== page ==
Review: SHAOLIN BURNING graphic novel by Ant Sang

13 Sep

ANT SANG lives and works in Auckland, NZ. He is an award-winning cartoonist and amongst his comic works is a series called Dharma Punks and he recently had his graphic novel, Shaolin Burning, published by HarperCollins, New Zealand. Ant is well known in the New Zealand comic scene. And due to his creative work on the Bro’town TV Series, he has stamped his place in the NZ Moving Images scene as well. 

With the sudden interest in graphic novels and comic books in general off-late, although the basis for this has been building for well over two decades, even our (New Zealand) homegrown publishers are looking to our local talents for work to publish. HarperCollins New Zealand has just released another graphic novel this past week 

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   The New Zealand comic community is excited and over the moon about this sudden local interest. They are after all publishing what some in the local publishing world it seems, regard as low art and therefore not to be taken as seriously as a regular novel. Not to mention the fact that it usually takes around a year to two to complete a decent graphic novel. But, …it’s an amazing year for NZ graphic novels!” as Ant put it, when I asked him this week about how he ended up getting his graphic novel published. 

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Ant, although I have never met him in person, has a real playful nature to him, as well as that certain “Asian serenity”. I mention this because his replies to my questions were warm, at least I felt they were. Being a person who works through about 80-90% of his waking life, I tend to pay attention to what people write. Most of my weeks conversations are done through email, chat and Facebook messages as I’m sure a fair amount of yours do as well.
   Now back to Ant. Shaolin Burning is a tale based on myth, legend and Chinese history. And as those who are familiar with Kung-Fu films will know it (shaolin) is the most important school of the martial arts in Chinese history. I am no expert, so I will leave explaining it there.
   The graphic novel is a beautiful piece of work mixing serene action sequences and visual drama with character that I instantly fell in love with. This is tragic story and one with lost heroes trying to make a mark in their world. Its a tale of revenge with sweet moments of forgiveness and yet filled with horrifying and  brutal sword fighting scenes as heads are decapitated and body parts are hacked to pieces. All this and yet the ending leaves you with wanting to read more. 

   The story is of a 15 year old orphaned girl, Deadly Plum Blossom, who having been rescued from drowning by her father and thrust upon her adopted mother (which actually is something that happened all too often to female babies back then) She has grown up being taught a new form of Kung Fu by her mother, who teaches the art within a year rather than the normal six needed to be a master.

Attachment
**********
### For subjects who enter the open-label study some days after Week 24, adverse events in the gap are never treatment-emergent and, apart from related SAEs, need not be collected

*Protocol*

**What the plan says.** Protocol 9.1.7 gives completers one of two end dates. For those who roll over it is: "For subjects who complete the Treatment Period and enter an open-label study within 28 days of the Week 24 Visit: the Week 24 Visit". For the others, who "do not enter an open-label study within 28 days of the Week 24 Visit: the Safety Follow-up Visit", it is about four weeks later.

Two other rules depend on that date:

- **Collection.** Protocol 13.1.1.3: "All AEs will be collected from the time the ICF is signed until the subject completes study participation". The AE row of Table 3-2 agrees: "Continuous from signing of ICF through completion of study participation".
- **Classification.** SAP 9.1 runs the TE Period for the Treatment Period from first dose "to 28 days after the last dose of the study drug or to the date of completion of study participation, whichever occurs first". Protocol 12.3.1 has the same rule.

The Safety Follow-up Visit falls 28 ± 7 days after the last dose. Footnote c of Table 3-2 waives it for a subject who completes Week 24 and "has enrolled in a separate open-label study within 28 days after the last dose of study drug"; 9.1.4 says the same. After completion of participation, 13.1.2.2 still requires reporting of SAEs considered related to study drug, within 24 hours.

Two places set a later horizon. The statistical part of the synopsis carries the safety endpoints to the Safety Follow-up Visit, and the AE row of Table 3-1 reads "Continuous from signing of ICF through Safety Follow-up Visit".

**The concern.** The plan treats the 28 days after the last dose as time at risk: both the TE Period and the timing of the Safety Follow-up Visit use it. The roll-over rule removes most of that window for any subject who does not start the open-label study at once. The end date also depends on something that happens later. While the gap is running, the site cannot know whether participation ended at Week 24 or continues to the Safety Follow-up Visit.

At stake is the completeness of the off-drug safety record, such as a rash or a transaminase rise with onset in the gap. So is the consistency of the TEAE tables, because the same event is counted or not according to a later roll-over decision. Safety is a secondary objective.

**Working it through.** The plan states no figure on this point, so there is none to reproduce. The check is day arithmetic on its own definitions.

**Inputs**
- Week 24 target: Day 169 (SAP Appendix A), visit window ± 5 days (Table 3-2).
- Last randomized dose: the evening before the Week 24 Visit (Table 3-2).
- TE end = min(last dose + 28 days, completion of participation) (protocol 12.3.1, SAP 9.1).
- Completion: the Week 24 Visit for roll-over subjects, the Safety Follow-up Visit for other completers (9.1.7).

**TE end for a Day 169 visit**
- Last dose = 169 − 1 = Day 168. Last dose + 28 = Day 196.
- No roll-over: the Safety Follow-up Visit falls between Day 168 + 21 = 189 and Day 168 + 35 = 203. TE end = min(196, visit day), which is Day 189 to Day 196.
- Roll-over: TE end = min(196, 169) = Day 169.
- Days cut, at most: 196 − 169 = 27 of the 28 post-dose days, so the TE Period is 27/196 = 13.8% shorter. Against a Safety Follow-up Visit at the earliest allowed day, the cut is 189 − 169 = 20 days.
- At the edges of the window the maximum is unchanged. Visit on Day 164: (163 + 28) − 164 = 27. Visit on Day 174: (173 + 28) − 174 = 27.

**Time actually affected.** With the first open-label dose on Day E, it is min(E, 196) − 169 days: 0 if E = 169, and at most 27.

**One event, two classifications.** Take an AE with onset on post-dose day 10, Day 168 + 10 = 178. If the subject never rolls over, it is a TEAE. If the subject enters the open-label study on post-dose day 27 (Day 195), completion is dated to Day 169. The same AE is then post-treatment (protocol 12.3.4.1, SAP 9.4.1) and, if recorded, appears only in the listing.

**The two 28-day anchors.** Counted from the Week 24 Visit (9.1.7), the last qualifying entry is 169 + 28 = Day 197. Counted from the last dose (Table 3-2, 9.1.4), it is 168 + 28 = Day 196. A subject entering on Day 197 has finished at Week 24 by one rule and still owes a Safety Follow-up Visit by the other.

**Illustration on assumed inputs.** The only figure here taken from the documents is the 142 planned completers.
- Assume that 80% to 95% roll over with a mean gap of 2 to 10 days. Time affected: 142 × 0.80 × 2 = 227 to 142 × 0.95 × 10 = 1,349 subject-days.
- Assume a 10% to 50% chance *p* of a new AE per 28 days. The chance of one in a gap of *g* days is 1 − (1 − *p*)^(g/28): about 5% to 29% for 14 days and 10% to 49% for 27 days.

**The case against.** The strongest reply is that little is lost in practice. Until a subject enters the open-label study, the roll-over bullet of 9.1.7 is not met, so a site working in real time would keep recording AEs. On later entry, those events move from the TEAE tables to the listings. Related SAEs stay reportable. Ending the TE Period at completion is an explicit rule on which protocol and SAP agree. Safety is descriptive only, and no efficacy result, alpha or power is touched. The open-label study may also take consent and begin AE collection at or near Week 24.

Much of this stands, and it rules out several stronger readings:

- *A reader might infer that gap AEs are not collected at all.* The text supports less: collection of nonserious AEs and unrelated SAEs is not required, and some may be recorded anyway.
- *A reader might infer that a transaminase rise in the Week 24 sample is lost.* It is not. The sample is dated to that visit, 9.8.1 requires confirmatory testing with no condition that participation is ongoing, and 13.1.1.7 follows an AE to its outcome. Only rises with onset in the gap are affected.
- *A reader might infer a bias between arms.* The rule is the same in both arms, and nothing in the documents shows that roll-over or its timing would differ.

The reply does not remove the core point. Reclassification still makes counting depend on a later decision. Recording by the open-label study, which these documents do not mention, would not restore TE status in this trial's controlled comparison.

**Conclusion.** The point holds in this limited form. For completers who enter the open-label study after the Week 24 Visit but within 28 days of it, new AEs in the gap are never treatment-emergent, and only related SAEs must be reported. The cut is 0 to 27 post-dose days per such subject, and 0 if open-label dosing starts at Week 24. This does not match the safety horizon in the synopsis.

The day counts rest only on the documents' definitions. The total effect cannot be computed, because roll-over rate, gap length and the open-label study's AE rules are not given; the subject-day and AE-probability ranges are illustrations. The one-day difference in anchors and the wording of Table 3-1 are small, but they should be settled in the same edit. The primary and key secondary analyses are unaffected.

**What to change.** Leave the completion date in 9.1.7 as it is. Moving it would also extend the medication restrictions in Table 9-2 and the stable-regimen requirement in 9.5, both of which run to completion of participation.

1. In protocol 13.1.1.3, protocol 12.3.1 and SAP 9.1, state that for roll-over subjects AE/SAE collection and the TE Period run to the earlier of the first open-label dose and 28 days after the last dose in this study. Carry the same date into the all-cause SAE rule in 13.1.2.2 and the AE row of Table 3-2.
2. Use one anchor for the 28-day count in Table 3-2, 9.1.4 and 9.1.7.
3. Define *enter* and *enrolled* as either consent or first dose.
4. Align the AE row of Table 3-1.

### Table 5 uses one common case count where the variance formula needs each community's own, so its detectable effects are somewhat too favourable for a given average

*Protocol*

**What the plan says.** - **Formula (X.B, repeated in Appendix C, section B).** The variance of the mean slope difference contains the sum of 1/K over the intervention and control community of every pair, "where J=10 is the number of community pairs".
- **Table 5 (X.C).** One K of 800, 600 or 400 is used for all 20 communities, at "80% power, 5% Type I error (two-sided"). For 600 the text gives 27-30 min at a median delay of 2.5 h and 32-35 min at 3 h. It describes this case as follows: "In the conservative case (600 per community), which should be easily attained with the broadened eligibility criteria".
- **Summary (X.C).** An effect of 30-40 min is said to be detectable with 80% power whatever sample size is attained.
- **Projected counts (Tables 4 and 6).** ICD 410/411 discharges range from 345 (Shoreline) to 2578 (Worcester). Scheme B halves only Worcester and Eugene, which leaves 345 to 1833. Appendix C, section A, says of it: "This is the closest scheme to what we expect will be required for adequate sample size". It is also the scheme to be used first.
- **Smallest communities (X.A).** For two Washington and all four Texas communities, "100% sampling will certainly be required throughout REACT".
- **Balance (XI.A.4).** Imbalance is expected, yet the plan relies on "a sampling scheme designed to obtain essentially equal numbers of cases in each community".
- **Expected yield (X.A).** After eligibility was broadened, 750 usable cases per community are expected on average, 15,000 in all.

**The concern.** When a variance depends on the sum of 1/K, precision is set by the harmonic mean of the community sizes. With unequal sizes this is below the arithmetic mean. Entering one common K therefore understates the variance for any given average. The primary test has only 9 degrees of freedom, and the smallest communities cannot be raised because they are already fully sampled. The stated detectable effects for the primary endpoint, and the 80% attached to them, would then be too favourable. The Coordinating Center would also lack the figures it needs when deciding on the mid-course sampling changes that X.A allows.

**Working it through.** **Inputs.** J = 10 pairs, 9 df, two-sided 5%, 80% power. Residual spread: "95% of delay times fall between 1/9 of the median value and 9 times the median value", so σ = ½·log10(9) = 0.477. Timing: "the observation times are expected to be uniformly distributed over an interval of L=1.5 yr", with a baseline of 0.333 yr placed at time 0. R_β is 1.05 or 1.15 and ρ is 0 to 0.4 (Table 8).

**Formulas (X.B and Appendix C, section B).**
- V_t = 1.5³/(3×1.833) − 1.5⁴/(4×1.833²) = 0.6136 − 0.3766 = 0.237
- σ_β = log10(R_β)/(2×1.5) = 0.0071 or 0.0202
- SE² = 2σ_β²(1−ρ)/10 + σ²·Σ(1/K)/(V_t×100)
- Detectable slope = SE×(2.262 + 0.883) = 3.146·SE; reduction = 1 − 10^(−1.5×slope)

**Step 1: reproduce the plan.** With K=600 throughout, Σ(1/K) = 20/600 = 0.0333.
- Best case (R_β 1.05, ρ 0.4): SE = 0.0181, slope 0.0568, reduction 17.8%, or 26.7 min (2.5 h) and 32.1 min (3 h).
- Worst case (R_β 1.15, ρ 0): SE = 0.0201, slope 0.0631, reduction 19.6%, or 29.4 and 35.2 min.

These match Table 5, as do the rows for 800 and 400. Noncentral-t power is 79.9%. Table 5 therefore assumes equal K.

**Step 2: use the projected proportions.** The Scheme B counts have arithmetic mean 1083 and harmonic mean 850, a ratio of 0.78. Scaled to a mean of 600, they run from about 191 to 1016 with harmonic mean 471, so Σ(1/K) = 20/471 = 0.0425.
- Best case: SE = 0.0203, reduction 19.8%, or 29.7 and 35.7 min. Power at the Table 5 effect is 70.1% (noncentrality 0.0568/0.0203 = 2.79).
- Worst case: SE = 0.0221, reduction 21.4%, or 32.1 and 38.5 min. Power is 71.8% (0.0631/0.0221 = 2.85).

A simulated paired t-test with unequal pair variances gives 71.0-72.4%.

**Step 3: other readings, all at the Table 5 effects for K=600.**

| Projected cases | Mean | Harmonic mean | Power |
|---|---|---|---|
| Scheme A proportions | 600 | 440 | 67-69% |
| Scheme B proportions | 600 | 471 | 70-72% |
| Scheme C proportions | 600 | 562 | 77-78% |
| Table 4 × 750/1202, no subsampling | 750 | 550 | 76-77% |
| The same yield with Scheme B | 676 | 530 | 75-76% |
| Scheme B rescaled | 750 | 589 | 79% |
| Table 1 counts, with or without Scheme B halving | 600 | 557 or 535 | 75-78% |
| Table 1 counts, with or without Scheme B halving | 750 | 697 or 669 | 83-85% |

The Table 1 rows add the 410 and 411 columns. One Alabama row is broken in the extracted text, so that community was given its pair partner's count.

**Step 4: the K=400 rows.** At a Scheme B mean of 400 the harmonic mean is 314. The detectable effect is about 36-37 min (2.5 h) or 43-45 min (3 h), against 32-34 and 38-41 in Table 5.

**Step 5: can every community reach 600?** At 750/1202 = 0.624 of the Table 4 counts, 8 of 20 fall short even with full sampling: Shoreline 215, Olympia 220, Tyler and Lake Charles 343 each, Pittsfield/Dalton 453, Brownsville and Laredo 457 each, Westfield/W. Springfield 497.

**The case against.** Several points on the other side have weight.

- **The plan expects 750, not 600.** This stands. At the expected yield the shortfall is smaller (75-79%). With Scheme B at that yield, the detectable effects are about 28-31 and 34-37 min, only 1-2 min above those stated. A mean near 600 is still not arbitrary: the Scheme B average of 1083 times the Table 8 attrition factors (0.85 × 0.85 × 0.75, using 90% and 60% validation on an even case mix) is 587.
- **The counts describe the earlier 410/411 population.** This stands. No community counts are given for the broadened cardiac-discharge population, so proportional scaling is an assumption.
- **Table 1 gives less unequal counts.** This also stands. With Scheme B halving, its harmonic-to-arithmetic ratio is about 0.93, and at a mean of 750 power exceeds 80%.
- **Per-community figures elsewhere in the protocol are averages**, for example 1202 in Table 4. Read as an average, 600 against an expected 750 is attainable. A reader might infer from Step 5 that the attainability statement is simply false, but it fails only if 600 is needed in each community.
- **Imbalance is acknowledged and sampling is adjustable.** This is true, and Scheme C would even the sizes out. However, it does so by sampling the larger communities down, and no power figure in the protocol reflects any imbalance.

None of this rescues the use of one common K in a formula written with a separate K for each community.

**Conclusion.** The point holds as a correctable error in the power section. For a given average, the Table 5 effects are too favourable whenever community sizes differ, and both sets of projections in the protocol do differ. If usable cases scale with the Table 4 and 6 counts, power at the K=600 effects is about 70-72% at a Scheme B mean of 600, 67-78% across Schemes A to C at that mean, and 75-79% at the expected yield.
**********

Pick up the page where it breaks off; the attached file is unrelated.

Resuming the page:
There is a really humorous piece of dialogue and it just reminds me so much of Bro’Town, which Ant had a part in helping create. 
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“Grow some nuts, lil’ boys!” Tong fighter to gathered fighting gangs, challenging them to a fight and no one wants to fight, due to the fact the Tongs kill for a living. “You guys have been fighting girls too long!”  
Deadly Plum Blossom to her friend Mouse, “I reckon I can take him on…”
“Blossom! Forget it. You got nothin’ to prove to ’em!” Mouse replies back.
I am serious these pigs need to be taught a lesson,” Deadly Plum Blossom.  

And this is the playful nature of Ants writing that I feel comes out in this book so well. The book is filled at times with great amounts of violence and then suddenly you see these little moments of backyard peer pressure. 
   When I got near to the last 15 or so pages I wondered how it could be tied up in a nice little conclusion given that there were only so many pages left. But wallah! loose ends were all gathered together. 

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I haven’ read much Manga and the ones I have are written by old masters of the art, such as Blade of the Immortal. The English language versions and the restructuring of the panels to be able to be understood by a non-Manga reader has done a world of good to attract more western readers. Shaolin Burning is written with English readers in mind, there are no multi-direction panel structures reminiscent of standard Manga. 

Having read Shaolin Burning the only thing I am unhappy about is the cover. Its seems that the person who designed the cover has no idea what a graphic novel cover should look like. Its a horrible if no terrible look for a book so colorful and full of action. To be blatantly honest, I would have rather gone with the back cover as the front. Its almost like the designer wanted people to be put off by the cover. I know I was at first. But I was won over by Ant’s Bro’Town work. 

Do not be put off by the cover. 

Purchase here.

(ARU), Aruneshwar has just finished his Bachelors Degree in Digital Media -Digital Film-making. He took a semester of Multimedia earlier this year which kind of set him up for, a New Zealand  online comic store. On the creative side Aru,is writing and illustrating a graphic novel about the 30yrs of Institutionalised Slavery ofIndians in Fiji from 1885 -1915. He is a prolific script writer and writes in all comicbook genres which include several graphic novels for his own company,Rising Sun Comics.

One Response to “Review: SHAOLIN BURNING graphic novel by Ant Sang”

  1. Calyptra September 13, 2011 at 7:57 pm #

    Like like like. Will need to check this out!

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